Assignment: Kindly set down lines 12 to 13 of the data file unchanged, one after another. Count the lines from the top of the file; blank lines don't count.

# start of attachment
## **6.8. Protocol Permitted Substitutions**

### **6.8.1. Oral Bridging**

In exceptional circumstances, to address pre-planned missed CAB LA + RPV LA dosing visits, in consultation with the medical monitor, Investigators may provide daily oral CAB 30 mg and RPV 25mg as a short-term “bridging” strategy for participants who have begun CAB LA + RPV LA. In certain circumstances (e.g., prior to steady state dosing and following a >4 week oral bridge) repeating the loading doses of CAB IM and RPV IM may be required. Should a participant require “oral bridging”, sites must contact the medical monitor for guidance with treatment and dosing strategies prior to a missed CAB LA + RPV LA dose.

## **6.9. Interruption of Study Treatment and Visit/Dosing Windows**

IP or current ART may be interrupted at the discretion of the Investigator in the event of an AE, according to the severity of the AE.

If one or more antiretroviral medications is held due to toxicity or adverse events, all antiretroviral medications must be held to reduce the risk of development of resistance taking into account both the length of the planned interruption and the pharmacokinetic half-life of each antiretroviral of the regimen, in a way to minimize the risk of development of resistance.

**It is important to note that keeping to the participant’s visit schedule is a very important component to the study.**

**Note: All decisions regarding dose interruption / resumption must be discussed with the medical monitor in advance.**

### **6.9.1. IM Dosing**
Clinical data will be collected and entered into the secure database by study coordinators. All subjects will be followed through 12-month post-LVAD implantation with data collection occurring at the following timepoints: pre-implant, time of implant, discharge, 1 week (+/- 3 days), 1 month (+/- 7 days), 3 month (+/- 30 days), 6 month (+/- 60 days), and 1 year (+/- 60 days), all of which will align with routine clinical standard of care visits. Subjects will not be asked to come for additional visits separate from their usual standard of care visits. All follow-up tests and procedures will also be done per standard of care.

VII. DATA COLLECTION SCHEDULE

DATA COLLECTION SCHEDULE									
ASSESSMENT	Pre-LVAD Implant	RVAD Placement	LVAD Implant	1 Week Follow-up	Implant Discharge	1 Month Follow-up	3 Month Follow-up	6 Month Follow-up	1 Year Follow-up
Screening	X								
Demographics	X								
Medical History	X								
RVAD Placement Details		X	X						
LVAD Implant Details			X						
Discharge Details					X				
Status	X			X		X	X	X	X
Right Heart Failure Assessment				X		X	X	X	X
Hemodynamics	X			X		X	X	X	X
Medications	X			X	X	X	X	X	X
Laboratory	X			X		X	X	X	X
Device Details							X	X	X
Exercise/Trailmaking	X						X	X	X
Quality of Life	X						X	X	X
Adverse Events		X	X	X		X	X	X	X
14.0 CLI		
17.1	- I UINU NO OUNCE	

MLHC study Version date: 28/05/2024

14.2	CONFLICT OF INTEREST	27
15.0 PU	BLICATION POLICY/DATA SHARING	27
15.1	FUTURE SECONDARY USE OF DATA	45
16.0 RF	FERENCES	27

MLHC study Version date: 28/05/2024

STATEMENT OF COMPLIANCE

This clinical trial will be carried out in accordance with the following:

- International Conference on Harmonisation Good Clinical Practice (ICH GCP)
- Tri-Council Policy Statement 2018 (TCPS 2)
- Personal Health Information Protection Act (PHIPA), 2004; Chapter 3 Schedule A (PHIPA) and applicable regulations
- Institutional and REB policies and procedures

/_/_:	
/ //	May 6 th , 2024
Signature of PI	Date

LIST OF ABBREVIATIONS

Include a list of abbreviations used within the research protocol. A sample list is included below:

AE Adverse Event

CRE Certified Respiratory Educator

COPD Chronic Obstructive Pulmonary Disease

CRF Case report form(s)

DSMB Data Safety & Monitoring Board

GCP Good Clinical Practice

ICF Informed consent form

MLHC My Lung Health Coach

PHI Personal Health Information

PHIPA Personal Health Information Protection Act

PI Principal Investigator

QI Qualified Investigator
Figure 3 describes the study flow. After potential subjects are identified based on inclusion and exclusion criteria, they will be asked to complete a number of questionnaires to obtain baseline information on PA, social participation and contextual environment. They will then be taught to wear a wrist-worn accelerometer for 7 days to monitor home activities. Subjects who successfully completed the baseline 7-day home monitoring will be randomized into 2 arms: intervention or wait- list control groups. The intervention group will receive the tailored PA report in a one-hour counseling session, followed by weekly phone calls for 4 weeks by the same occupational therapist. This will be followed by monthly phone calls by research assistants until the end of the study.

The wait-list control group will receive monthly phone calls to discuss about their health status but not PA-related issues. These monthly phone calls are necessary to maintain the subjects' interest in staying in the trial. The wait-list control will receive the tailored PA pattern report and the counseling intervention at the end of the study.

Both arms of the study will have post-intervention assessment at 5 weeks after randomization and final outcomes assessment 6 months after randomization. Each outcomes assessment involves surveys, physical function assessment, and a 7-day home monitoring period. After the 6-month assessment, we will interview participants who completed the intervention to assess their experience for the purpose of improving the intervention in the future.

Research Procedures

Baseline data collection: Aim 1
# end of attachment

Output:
DATA COLLECTION SCHEDULE									
ASSESSMENT	Pre-LVAD Implant	RVAD Placement	LVAD Implant	1 Week Follow-up	Implant Discharge	1 Month Follow-up	3 Month Follow-up	6 Month Follow-up	1 Year Follow-up